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Legal Notes: Ontario Court of Appeal upends OHSA ‘employer’ designation

John Bleasby
Legal Notes: Ontario Court of Appeal upends OHSA ‘employer’ designation

Who is the ‘employer’ under Ontario’s Occupational Health and Safety Act (OHSA)? A recent ruling by the Ontario Court of Appeal could turn the traditional relationship between project owners and their hired contractors upside down.

The Corporation of the City of Greater Sudbury contracted a general contractor for road and watermain repairs. Under the contract, the GC was the “constructor” in charge of both day-to-day operations and compliance with OHSA regulations and guidelines. The city would occasionally send staff to the site, but only to inspect the quality of the work.

That’s a common arrangement with projects, the owner hires a “constructor” and lets them get on with the job, while the “constructor” abides with all applicable regulations and safety protocols.

However, a tragic incident occurred at the Sudbury site. A road grading machine operated by a GC employee struck and killed a pedestrian at an adjacent traffic light crossing. The Ministry of Labour conducted an investigation and charged both the city and the GC with several violations.

Sahil Shoor, partner with Gowling WLG, notes the charges brought against the city were due to its deemed role as both “constructor” and “employer.”

Charges included failure to provide neither a signaller to assist the driver of the equipment, a paid duty police to direct traffic or an overall traffic protection plan, and failure to erect a safety fence between the public and dangerous equipment.

At trial, the city was acquitted.

“The trial judge found it was ‘crystal clear’ that the GC was the ‘constructor’ and had ‘control’ over the project,” writes Shoor.

The crown went to appeal twice, insisting that the city was, in fact, the employer under the OHSA.

At the first appeal, the Ontario Superior Court of Justice upheld the trial court ruling, saying the city did not have sufficient control over the project to be deemed the employer. In fact, to do so would, in the court’s words, “change substantially what has been the practice in Ontario on construction projects.”

Not satisfied, the crown took their argument to the Ontario Court of Appeal, but was only permitted to speak to the city being the employer for the purposes of the OHSA. This time, the Court of Appeal ruled in favour of the crown.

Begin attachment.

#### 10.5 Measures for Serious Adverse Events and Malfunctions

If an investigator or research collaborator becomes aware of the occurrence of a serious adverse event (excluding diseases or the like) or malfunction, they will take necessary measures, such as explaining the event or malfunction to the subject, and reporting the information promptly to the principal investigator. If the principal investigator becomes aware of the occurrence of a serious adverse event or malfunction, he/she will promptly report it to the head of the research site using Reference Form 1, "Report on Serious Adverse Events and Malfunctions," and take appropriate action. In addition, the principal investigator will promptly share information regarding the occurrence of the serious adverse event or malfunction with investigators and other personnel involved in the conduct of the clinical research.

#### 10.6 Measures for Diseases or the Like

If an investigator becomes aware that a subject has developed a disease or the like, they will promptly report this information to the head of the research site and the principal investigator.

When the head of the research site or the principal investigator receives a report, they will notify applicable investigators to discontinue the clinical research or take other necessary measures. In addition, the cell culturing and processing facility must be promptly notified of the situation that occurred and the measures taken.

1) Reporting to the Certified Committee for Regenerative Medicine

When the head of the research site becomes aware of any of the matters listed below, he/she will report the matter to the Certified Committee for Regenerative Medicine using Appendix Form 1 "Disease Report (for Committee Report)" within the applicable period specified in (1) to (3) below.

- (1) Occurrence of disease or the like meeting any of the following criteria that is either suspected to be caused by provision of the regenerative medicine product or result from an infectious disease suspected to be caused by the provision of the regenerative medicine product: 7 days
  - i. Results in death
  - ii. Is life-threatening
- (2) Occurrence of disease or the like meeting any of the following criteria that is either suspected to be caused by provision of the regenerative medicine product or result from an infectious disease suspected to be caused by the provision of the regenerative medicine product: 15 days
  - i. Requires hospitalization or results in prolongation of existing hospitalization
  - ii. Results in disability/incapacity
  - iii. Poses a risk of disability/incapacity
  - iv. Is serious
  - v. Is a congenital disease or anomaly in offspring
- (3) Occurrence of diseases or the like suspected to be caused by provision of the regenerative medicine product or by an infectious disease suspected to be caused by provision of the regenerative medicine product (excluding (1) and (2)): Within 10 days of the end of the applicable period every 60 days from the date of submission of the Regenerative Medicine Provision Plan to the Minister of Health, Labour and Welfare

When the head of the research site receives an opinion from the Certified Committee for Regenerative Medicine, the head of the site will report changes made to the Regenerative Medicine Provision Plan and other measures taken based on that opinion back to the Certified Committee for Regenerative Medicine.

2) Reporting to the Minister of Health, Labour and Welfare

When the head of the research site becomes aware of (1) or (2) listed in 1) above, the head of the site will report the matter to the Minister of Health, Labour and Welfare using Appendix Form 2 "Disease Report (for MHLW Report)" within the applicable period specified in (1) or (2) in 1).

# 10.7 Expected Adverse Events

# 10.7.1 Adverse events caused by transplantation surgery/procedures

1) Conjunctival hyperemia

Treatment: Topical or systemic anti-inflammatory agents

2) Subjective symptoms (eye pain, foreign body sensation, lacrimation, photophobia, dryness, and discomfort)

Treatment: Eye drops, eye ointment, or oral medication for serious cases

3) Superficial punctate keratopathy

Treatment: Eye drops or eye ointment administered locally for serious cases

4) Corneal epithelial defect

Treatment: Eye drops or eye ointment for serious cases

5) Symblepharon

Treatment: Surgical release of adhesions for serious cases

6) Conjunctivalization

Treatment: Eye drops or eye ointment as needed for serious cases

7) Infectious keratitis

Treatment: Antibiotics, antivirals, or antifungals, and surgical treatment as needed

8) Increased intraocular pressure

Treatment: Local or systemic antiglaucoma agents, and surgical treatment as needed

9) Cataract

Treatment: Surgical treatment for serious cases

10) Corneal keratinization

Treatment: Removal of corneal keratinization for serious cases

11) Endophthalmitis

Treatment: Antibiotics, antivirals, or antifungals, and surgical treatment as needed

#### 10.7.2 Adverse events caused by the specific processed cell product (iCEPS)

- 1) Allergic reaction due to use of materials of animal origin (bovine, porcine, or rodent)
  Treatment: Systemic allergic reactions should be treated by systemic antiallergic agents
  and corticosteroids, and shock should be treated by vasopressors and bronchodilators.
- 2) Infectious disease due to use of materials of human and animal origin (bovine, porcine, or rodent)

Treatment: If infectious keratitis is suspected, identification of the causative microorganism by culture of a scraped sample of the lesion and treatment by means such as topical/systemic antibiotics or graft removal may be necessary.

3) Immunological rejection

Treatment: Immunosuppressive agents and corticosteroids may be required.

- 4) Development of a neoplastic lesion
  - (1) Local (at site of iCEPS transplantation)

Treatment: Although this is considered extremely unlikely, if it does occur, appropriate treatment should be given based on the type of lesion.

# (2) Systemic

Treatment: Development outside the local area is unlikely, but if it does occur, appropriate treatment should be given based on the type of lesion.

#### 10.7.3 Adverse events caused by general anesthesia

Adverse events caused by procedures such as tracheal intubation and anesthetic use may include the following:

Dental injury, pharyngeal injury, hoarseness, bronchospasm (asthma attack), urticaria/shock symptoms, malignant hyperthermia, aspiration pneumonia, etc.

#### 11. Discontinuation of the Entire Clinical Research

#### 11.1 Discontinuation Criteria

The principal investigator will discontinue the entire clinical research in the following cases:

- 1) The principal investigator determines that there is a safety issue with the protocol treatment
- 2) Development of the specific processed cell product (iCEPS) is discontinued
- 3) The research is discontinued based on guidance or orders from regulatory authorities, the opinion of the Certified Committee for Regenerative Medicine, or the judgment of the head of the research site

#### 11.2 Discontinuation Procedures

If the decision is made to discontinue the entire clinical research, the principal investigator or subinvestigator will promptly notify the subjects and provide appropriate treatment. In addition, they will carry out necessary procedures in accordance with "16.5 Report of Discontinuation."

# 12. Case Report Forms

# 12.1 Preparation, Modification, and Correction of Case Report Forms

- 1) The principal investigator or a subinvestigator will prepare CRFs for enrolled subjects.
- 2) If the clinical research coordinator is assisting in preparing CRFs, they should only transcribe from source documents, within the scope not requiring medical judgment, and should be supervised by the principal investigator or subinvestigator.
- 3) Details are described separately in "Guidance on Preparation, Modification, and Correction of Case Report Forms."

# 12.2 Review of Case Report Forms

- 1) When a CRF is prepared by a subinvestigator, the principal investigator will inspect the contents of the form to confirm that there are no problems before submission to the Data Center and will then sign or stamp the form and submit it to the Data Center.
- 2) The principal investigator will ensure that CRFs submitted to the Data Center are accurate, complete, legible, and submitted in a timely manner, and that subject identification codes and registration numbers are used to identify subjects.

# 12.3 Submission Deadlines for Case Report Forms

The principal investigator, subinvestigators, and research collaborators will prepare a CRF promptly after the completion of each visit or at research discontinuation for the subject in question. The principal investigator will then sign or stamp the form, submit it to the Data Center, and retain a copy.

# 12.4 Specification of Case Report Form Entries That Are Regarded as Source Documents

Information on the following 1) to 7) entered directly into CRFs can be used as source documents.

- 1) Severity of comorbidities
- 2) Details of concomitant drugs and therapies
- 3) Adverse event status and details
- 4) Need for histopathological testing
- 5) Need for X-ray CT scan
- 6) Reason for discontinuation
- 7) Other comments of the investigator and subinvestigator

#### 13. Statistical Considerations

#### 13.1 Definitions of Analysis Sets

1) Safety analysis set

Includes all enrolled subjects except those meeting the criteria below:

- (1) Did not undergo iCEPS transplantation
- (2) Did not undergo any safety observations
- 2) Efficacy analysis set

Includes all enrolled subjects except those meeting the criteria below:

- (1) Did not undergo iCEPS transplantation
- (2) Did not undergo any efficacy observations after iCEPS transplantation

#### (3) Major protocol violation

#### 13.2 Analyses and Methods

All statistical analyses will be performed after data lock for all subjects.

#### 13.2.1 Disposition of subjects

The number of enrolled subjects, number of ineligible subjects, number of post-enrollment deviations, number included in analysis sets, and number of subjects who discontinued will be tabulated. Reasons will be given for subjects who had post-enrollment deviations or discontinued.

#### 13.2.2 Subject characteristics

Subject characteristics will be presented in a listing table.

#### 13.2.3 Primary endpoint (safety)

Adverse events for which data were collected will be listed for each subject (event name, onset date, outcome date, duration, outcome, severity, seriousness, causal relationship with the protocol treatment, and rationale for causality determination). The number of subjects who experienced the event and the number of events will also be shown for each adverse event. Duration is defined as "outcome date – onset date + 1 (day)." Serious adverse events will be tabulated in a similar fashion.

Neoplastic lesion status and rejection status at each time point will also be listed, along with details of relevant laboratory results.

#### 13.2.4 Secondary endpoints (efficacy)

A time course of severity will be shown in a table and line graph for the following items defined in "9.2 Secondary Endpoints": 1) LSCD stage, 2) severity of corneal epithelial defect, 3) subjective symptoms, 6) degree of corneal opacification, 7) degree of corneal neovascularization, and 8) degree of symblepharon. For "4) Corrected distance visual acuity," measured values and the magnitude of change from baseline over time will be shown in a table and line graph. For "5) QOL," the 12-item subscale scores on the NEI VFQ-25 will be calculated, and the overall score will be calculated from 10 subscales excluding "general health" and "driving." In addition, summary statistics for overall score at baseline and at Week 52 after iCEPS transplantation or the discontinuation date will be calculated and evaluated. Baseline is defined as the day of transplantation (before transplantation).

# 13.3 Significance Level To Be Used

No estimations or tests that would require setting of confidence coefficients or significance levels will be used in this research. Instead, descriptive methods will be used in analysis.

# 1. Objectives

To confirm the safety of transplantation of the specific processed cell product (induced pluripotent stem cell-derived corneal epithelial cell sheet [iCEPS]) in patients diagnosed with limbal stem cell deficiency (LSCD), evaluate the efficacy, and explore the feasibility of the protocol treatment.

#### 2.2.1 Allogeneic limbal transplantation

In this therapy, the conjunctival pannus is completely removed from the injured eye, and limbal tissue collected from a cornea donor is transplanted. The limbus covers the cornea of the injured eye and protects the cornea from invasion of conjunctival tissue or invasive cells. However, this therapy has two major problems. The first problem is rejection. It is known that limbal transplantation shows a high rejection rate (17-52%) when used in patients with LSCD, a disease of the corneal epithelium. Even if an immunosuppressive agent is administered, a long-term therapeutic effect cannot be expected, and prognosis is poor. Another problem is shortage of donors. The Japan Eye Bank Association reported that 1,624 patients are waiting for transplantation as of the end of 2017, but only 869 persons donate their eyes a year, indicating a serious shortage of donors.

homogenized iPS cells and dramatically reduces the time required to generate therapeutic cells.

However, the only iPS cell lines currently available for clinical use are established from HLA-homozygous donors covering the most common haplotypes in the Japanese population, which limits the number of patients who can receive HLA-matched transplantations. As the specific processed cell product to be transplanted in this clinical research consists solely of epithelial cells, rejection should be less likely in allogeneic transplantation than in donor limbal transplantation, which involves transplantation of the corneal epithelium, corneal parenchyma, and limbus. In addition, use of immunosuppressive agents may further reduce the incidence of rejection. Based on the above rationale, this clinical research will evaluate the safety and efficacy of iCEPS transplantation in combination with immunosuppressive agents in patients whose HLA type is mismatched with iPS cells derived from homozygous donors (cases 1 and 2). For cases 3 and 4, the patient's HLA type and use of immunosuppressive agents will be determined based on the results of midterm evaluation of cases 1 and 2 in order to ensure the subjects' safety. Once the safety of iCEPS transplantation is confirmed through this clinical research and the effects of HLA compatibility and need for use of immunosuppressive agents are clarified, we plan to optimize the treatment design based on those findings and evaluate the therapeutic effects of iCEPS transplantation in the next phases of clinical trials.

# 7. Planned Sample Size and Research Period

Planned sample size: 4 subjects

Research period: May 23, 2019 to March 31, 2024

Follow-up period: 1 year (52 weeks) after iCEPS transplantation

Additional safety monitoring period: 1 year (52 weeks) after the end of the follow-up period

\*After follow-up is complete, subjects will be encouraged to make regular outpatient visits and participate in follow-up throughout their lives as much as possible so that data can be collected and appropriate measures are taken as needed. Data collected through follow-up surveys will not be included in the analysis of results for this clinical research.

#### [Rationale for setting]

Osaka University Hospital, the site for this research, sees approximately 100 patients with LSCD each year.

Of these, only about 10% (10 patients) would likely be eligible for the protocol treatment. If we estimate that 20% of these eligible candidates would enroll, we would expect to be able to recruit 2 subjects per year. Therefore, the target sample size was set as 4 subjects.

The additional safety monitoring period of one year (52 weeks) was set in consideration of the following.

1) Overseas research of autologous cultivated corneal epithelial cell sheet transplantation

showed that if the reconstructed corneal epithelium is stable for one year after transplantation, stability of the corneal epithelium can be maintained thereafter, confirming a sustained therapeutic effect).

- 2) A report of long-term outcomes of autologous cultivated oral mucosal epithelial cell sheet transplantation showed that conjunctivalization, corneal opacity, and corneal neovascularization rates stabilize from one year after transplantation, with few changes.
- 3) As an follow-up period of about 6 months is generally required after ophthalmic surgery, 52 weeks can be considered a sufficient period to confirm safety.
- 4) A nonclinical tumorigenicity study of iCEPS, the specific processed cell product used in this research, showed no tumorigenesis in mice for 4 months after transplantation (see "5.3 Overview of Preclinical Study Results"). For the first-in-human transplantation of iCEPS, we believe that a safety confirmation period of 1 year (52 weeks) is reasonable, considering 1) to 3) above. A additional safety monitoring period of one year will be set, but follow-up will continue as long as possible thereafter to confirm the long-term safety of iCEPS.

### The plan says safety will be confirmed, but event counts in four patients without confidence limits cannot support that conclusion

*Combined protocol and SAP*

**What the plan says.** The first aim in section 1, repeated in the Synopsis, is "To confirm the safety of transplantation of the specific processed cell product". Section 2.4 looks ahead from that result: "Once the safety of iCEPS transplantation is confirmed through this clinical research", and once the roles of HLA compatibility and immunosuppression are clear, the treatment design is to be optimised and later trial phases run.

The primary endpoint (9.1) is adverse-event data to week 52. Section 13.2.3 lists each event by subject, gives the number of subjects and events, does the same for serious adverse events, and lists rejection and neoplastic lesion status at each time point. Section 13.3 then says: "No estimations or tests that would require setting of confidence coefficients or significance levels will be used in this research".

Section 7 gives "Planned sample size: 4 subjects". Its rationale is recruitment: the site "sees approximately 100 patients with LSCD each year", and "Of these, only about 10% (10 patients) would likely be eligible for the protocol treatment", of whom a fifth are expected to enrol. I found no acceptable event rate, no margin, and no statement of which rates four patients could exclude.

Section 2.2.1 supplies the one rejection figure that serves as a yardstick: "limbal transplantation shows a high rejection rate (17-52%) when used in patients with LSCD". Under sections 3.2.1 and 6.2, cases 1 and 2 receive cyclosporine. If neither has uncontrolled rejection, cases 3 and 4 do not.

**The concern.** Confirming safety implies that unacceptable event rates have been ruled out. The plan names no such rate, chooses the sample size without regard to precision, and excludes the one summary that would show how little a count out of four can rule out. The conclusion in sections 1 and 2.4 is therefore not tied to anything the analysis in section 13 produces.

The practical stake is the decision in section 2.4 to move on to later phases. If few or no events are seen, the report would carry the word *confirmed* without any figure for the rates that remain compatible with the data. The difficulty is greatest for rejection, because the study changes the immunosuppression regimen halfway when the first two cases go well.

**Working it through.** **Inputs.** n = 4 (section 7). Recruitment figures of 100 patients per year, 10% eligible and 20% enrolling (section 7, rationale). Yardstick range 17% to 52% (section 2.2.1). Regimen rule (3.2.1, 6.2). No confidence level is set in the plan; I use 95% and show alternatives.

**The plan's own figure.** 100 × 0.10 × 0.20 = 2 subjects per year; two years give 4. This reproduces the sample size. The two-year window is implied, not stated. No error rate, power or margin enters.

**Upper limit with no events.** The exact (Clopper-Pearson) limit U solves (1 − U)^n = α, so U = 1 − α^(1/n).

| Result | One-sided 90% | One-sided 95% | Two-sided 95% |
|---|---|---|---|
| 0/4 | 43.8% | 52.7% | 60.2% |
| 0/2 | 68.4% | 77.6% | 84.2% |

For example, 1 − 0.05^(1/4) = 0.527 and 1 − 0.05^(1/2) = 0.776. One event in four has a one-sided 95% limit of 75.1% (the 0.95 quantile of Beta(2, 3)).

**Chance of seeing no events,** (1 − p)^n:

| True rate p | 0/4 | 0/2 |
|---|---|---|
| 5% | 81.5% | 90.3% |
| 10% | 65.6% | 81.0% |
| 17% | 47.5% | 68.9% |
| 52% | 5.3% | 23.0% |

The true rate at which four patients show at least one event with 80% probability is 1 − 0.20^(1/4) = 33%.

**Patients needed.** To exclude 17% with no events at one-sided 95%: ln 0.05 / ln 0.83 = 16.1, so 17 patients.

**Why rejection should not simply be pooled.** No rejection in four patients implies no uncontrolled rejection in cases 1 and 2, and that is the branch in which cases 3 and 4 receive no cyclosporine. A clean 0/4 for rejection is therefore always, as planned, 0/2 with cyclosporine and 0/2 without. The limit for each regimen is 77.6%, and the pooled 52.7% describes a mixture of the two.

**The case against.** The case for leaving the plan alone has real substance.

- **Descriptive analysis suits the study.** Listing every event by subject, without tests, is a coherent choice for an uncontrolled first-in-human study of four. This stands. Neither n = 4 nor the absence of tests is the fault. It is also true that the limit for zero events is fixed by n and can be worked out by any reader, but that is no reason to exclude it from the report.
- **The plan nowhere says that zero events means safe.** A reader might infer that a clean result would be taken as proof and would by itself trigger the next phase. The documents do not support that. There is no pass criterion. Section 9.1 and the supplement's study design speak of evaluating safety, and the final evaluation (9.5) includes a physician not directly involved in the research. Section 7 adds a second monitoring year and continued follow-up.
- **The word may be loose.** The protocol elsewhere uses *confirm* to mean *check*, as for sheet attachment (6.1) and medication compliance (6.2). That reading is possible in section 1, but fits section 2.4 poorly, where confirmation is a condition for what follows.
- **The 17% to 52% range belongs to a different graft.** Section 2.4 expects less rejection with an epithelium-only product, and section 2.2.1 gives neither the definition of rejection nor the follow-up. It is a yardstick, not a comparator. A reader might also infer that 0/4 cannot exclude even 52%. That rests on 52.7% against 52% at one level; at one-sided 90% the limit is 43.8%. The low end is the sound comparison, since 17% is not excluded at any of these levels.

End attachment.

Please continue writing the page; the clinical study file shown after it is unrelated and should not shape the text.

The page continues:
“The court ruled that a party is an ‘employer’ for OHSA purposes if the party employs workers that are ‘directly employed or engaged by contract,’” writes Shoor. “According to the Court of Appeal, the project was a ‘workplace’ and the city was responsible for ensuring compliance with the OHSA in respect of all facets of the Project ‘workplace.’

“The court further stated that once an ‘owner’ is found to be an ‘employer’ on a construction project, it may be implicated in and prosecuted for any Ontario OHSA violation that occurs on a project.”

At face value, the implications of this ruling could be far-reaching, and leave many matters unresolved until determined by future case law.

“The court suggested that the issue of ‘control’ could become relevant in future cases,” Shoor writes.

For example, is an architect hired by the owner also deemed an employer or in “control” if they visit the project site to give direction to the GC or trades?

Shoor believes the risk is real.

“This is a possibility and something that both an owner and architect need to be fully aware of and prepared to take on as a responsibility,” he told the Daily Commercial News.

“The Court of Appeal did not consider evidence regarding whether the city, including its quality control inspectors, exercised any ‘control,’ or had involvement in the day-to-day management and operations at the project,” writes Shoor.

Nevertheless, Shoor suggests both the underlying contract structure and the wording of insurance policies, if applicable, need to be considered in light of this decision.

“Failure to account for these exposure points may trigger substantially more liability under the OHSA than the owner initially anticipated or contracted for.”


John Bleasby is a Coldwater, Ont.-based freelance writer. Send comments and Legal Notes column ideas to

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